Loyola talks diversity in the pro-life movement

By Sophie Trist, Contributing writer, Clarion Herald

As the president of the pro-life club among many pro-choice, fellow students, I often hear that being against abortion means you’re a white, misogynistic Christian who disregards children after birth.

Wolf Pack for Life wanted to showcase some less traditional pro-life voices, so along with Louisiana Right to Life and Tulane University Right to Life, we organized a panel called “Diversity in the Pro-life Movement: Can you be Atheist, Feminist, Progressive, and Pro-Life?”

On Feb. 21, people gathered to hear from four speakers: Destiny Herndan-De La Rosa of New Wave Feminists; Aimee Murphy of Rehumanize International; Cessilye Smith, a maternal and racial justice activist; and Albany Rose, an atheist who became pro-life after a coerced abortion.

When I asked the speakers what being pro-life meant to them, Murphy answered, “I believe that every human being has inherent dignity, and, because of that, we all share in human equality. That’s why I’m feminist, that’s why I’m progressive.”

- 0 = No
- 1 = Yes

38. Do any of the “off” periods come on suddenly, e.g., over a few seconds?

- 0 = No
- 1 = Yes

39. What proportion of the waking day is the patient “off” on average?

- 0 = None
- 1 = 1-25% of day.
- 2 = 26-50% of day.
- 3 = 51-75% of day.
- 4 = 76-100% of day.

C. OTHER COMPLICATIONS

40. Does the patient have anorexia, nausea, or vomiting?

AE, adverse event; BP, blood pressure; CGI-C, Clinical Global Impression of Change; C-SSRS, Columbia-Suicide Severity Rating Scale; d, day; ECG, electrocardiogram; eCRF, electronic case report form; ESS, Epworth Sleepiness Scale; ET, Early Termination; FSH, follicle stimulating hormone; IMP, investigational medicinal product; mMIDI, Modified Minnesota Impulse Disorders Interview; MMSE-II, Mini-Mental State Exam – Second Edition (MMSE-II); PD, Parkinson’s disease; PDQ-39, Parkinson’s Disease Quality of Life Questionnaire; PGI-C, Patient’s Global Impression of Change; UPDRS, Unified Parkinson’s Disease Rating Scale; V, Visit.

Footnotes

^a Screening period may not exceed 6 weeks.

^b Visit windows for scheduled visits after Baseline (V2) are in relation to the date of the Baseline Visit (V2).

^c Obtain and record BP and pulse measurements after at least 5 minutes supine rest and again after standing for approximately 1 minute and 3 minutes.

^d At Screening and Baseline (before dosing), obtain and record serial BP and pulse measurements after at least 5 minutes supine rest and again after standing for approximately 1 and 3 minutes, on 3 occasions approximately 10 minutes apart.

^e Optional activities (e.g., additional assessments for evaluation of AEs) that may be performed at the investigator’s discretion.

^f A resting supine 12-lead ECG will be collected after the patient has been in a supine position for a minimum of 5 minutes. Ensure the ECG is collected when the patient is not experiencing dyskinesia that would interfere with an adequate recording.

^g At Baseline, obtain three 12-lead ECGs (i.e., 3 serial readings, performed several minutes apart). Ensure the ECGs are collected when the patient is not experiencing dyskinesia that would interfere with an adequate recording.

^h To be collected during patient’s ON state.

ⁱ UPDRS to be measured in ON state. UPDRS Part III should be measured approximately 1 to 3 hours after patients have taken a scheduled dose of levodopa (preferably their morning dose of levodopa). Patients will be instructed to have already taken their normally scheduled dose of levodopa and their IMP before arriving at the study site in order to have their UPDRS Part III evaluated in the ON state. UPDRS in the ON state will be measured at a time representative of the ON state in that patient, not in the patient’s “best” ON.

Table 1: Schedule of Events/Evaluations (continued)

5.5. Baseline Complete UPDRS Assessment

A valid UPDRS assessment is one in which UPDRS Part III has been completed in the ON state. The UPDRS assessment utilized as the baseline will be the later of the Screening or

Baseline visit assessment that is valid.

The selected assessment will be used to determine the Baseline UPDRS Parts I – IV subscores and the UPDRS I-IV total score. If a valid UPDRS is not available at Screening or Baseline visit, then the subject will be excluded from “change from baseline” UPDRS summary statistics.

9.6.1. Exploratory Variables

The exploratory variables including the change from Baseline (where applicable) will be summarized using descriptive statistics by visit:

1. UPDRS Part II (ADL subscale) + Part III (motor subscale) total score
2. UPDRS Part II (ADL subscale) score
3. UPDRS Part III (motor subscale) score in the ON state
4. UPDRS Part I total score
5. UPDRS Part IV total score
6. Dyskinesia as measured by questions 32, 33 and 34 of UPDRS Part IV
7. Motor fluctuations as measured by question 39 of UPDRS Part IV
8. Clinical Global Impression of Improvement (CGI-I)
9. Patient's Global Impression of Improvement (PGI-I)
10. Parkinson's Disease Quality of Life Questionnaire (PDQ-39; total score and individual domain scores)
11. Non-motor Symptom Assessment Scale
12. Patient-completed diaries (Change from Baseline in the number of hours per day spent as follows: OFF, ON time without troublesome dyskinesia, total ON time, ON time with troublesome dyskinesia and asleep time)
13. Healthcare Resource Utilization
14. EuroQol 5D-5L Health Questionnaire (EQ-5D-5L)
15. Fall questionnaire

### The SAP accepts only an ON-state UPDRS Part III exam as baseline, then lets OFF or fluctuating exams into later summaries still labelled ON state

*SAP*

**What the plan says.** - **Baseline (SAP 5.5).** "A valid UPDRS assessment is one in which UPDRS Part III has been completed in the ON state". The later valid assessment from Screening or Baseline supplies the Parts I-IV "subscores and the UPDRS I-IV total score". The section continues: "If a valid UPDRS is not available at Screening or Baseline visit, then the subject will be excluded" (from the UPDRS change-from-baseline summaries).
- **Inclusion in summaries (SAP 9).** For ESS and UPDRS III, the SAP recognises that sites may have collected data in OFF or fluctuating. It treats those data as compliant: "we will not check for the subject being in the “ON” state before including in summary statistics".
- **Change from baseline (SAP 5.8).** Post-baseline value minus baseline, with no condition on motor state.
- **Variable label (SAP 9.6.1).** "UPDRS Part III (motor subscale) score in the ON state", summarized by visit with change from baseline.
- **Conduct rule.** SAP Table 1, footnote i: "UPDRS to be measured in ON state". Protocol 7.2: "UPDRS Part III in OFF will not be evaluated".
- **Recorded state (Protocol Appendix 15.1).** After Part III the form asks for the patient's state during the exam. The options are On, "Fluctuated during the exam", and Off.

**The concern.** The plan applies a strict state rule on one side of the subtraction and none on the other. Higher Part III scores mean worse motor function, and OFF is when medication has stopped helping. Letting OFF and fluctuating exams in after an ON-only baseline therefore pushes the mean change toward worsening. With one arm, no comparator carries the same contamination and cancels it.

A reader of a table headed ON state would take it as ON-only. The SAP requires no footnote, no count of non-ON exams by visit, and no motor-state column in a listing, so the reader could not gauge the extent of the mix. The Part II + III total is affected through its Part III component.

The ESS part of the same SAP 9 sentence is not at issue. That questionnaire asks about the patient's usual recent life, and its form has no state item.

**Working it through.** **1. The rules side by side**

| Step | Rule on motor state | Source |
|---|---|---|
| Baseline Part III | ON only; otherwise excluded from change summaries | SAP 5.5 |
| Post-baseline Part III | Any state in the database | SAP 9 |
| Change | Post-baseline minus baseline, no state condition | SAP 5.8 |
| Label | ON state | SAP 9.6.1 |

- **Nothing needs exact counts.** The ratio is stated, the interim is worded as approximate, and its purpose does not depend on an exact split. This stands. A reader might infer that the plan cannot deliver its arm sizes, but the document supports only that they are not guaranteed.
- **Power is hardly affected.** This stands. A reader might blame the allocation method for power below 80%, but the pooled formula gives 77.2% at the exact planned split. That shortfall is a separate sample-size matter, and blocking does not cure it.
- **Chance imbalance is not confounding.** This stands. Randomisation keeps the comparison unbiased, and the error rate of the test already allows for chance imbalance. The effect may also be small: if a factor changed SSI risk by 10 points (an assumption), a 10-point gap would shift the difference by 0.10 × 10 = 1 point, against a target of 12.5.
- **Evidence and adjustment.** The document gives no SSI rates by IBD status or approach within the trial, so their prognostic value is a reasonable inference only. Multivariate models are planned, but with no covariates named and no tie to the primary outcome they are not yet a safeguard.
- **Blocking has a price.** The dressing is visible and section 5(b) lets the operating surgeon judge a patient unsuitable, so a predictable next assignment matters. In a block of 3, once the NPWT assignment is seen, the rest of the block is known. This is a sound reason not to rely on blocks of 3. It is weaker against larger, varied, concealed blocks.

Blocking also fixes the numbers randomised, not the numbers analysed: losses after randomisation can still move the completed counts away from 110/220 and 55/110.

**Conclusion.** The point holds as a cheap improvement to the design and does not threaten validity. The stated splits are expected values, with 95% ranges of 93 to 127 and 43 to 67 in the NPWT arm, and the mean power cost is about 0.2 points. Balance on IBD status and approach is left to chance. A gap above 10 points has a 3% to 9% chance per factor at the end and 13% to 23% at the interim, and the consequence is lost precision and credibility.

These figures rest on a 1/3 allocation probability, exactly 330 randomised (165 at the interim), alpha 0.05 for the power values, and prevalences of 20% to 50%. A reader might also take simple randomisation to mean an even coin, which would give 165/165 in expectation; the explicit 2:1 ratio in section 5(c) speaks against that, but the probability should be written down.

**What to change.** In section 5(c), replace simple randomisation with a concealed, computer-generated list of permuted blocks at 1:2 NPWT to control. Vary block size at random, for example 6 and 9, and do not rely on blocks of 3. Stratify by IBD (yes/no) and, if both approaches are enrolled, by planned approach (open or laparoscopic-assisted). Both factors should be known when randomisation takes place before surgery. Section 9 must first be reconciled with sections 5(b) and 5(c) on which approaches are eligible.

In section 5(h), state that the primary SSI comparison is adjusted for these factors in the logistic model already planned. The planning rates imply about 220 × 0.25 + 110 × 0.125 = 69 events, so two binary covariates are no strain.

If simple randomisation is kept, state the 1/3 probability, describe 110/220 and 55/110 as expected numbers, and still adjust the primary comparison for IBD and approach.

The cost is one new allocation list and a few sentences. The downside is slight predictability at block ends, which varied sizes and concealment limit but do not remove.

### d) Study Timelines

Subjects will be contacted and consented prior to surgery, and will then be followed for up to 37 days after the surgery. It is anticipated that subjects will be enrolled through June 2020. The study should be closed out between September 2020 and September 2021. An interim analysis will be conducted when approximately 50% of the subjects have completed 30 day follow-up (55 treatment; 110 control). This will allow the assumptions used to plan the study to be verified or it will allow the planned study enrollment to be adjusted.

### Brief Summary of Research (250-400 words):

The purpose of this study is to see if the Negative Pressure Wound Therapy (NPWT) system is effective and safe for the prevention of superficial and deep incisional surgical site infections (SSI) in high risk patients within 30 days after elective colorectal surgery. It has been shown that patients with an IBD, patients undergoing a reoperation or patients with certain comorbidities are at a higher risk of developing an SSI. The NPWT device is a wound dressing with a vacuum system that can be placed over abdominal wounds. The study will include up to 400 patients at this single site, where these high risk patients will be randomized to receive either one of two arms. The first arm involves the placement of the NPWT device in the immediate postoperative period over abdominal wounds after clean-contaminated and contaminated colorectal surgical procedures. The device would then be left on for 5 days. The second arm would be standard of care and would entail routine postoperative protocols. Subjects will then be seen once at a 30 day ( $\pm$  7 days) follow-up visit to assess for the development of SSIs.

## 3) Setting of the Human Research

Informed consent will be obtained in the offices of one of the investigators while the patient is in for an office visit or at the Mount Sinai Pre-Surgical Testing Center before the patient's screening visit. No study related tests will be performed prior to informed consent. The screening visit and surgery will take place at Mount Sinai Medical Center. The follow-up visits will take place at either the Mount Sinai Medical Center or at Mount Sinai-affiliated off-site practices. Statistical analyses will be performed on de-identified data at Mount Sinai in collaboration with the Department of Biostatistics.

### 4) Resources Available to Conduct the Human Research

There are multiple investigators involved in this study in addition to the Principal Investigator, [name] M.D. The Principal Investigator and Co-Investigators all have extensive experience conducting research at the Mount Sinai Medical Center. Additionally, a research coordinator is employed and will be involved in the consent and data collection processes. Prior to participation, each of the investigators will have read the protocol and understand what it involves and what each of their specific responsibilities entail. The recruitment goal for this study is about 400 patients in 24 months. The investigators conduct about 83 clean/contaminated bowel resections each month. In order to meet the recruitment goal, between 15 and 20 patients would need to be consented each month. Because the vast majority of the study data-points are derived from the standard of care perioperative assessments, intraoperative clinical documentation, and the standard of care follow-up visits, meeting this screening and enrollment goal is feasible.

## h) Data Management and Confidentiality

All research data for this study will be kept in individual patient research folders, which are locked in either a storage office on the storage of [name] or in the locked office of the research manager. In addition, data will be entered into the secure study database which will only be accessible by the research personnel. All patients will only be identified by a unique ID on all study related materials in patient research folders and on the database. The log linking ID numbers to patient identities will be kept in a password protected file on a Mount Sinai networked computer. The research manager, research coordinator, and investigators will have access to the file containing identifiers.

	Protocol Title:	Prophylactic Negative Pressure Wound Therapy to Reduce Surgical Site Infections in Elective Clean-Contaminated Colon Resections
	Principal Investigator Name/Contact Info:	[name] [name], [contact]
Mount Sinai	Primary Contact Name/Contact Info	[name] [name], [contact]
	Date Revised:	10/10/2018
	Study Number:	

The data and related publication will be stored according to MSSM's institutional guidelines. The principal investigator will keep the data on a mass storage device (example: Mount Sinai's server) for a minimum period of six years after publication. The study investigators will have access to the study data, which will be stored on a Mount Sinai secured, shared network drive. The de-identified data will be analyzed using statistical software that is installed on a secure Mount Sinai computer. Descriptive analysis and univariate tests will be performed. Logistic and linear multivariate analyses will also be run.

When we discussed abortion after rape, Murphy said that we must love those women and not minimize their trauma. Pro-lifers should empower these survivors so that they don’t feel forced to pass on their abuser’s violence to their unborn children.

When asked about the potential overturning of Roe v. Wade, Herndan-De La Rosa said, “Our culture isn’t ready. Until our culture sees the humanity of the unborn, abortion will be seen as necessary. We need to empower women so much that abortion becomes unthinkable.”

Several pro-choicers attended, and, when one of them mentioned the women who died from unsafe abortions before Roe, Smith asked if abortion was really what those women needed. She said we need to work together to uproot the poverty, racial bias and inadequate healthcare that perpetuate abortion.

After the event, a member of Loyola’s College Democrats said, “It was really important for me to see real people who don’t agree with me on everything but with whom I can find some common ground.”

A full video of the event is available on Louisiana Right to Life’s YouTube channel. This event succeeded beyond our wildest expectations. People came together in meaningful dialogue, and pro-lifers and pro-choicers gained a newfound respect for each other.

While we may disagree on abortion, we should work together to improve healthcare and other socioeconomic factors for pregnant women.

Sophie Trist attends Loyola University New Orleans.

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